To say the findings have potentially important clinical implications may be an understatement in the view of Matthew Siegel, MD, director of the Developmental Disorders Program at Spring Harbor Hospital, in Westbrook, Maine, who was not involved in the study but who reviewed it for Medscape.

The study has potentially earthshaking implications for the educational and behavioral approaches to ASD. Dr Matthew Siegel

"This is a very interesting study with potentially earthshaking implications for the educational and behavioral approaches to ASD," Dr Siegel told Medscape Medical News.

"The finding that repetitive presentation of the same stimulus to high-functioning adults with ASD actually reduces their efficiency in learning is in direct contradiction to most current approaches. We have long believed that people with ASD engage in repetitive behaviors in order to reduce environmental stimuli (screen the world out), and this study suggests that we may be inadvertently complicit in this problem by utilizing repetitive trials in educational and behavioral modification tasks," he explained.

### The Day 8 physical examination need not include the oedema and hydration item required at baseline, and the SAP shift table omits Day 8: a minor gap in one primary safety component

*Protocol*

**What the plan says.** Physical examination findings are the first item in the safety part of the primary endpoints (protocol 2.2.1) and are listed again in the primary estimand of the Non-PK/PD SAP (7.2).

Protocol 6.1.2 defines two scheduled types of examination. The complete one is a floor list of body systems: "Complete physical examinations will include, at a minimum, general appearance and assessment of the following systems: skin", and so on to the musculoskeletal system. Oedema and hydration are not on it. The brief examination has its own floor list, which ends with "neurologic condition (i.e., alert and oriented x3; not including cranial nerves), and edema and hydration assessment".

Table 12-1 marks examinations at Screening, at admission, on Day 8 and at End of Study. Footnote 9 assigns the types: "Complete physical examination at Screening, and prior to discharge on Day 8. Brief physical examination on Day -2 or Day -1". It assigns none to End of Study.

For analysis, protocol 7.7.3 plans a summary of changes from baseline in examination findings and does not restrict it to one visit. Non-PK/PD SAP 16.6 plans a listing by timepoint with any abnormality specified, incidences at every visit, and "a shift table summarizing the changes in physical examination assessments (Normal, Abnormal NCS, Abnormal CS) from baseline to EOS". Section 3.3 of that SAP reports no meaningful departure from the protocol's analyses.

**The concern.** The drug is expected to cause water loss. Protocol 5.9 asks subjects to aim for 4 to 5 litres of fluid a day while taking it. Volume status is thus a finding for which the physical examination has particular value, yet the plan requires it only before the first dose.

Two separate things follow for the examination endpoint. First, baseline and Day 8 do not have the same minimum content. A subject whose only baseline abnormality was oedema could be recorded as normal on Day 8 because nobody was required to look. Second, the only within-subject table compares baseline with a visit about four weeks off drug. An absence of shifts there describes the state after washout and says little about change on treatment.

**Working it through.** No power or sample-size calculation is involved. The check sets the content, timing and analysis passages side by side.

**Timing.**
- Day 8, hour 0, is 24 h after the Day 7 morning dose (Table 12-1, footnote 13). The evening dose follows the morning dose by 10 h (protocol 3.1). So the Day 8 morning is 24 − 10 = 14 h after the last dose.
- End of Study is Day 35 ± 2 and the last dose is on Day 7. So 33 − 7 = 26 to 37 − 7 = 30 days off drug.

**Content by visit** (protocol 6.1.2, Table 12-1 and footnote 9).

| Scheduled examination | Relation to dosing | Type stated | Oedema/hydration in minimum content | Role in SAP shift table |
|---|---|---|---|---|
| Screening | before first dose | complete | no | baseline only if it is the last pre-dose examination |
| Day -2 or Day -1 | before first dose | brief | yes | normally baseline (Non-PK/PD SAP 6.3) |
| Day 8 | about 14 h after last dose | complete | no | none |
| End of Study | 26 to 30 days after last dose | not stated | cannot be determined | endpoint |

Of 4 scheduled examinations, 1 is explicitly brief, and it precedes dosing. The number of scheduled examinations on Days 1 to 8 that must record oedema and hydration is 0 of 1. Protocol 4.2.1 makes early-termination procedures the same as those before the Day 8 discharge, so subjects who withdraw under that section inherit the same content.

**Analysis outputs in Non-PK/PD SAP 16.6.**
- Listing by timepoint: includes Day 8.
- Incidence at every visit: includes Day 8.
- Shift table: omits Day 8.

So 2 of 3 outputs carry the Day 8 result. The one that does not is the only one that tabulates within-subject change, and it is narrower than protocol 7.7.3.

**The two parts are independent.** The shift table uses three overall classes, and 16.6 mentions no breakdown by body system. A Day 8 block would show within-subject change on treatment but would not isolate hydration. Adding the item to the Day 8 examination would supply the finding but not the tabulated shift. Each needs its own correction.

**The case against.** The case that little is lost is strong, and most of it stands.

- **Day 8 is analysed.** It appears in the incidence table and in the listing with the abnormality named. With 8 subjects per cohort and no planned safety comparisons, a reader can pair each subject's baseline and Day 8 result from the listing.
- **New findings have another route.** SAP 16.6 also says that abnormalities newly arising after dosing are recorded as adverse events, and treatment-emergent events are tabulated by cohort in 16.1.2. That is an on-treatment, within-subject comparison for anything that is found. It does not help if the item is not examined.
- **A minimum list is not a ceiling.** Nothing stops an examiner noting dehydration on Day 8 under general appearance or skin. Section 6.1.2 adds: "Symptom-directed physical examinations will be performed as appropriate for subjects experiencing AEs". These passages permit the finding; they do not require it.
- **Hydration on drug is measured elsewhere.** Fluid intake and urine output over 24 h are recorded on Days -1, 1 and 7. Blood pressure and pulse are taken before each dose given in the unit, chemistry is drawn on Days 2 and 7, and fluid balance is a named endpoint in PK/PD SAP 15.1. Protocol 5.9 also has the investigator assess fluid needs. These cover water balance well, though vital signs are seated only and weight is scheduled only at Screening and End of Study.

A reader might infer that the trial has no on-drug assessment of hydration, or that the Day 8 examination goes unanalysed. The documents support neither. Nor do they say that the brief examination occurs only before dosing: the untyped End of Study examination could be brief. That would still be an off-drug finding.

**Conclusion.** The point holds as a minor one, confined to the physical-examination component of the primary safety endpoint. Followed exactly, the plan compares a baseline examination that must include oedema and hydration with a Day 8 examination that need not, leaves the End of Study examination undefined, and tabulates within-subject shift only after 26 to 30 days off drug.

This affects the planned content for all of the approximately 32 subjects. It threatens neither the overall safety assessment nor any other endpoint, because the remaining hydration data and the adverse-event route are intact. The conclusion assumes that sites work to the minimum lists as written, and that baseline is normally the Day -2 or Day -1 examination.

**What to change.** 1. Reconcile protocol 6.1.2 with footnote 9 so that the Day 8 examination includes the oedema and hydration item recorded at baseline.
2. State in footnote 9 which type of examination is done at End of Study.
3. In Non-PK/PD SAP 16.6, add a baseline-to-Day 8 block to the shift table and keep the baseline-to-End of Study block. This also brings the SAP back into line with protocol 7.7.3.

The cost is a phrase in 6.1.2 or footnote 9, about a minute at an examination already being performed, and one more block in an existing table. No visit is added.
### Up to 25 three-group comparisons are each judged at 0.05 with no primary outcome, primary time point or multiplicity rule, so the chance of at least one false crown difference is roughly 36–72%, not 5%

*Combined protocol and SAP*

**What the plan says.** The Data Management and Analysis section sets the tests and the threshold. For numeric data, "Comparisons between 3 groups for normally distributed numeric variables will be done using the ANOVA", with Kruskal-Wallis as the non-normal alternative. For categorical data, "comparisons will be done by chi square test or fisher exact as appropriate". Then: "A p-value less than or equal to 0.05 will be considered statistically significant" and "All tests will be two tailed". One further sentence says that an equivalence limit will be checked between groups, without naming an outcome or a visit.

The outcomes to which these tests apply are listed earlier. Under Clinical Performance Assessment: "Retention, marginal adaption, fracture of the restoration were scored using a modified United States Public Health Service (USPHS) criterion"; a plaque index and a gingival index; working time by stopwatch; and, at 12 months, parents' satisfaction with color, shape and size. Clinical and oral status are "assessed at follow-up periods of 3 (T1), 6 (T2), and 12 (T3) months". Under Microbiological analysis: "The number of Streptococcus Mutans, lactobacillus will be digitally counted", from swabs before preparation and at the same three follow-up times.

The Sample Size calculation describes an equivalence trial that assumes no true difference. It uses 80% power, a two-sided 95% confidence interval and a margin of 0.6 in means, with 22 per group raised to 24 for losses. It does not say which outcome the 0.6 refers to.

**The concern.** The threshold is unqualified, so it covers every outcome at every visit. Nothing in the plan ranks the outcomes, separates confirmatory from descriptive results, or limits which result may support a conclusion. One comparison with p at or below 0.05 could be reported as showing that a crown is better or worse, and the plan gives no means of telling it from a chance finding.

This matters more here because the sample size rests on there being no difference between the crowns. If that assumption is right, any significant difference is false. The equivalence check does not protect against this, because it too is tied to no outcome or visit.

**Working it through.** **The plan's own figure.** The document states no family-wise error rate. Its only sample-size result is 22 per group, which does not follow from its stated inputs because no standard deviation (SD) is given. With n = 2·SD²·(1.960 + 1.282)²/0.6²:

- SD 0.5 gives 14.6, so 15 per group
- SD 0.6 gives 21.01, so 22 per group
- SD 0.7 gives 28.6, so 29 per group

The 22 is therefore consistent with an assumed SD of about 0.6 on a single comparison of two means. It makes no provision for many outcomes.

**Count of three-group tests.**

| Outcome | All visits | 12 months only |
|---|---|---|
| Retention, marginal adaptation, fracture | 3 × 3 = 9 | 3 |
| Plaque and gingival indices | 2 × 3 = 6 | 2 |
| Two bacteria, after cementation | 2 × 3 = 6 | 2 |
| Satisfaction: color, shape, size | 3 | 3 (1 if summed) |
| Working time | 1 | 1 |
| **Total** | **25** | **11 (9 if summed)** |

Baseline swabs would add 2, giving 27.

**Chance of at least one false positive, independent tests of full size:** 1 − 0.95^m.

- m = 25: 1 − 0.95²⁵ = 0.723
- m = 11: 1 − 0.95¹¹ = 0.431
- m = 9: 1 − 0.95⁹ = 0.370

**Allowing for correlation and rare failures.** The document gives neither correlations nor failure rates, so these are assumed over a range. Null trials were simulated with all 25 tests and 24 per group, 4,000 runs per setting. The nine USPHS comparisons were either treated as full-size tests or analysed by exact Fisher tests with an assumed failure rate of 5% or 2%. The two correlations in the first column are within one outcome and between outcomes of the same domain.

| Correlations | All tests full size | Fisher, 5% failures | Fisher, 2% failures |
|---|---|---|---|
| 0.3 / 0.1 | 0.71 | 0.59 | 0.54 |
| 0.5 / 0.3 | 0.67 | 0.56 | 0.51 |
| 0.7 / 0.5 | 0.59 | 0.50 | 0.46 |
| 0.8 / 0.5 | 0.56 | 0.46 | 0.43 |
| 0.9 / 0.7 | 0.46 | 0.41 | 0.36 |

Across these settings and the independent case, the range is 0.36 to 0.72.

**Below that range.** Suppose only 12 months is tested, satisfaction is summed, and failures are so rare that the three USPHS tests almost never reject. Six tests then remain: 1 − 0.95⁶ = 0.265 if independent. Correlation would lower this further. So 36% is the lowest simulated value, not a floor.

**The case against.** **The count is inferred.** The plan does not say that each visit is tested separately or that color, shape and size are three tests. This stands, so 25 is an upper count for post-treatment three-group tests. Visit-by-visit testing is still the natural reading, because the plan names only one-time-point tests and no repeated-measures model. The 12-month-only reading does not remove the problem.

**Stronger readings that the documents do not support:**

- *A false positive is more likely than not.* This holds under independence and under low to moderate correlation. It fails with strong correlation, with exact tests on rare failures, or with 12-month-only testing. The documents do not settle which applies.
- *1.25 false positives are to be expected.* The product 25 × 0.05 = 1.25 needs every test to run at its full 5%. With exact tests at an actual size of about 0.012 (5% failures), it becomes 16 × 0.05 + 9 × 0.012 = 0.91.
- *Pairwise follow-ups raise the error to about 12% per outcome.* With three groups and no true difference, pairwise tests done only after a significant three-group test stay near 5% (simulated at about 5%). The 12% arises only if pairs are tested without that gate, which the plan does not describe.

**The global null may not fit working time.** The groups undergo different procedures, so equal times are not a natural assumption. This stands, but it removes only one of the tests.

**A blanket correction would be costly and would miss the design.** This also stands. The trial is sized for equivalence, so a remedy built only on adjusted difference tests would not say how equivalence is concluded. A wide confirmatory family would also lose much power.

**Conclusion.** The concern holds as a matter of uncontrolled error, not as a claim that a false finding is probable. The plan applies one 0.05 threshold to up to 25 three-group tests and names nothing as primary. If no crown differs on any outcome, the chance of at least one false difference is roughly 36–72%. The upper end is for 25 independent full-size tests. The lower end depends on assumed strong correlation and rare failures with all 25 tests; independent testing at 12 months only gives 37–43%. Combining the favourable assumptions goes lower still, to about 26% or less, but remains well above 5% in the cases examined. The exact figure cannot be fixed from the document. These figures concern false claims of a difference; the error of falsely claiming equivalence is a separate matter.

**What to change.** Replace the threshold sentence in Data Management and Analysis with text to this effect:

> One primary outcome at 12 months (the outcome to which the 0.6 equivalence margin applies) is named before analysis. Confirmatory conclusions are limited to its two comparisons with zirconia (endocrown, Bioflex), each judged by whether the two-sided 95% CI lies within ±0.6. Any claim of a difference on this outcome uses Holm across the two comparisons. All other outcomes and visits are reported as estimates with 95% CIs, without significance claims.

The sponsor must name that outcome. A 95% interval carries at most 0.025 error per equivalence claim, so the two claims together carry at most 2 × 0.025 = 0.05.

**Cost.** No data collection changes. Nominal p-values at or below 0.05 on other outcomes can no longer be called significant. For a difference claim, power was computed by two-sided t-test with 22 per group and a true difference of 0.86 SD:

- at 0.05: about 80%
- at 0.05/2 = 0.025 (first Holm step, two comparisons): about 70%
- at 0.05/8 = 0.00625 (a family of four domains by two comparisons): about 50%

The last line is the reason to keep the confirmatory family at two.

"Where we thought we might be recruiting a strength of individuals with ASD (repetitiveness), we may actually be facilitating a cognitive weakness that inhibits learning. The population this is most relevant for, though, is lower-functioning individuals with whom repetitive trials of picture stimuli are a common learning intervention. It would be revolutionary to see this study replicated in a lower-functioning group of children and extended to a real-world classroom setting," Dr Siegel said.

The research was funded by the United States–Israel Binational Science Foundation and the Simons Foundation Autism Research Initiative. The authors have reported no relevant financial relationships.

Nature Neurosci. Published online October 5, 2015. Abstract


Comments on Medscape are moderated and should be professional in tone and on topic. You must declare any conflicts of interest related to your comments and responses. Please see our Commenting Guide for further information. We reserve the right to remove posts at our sole discretion.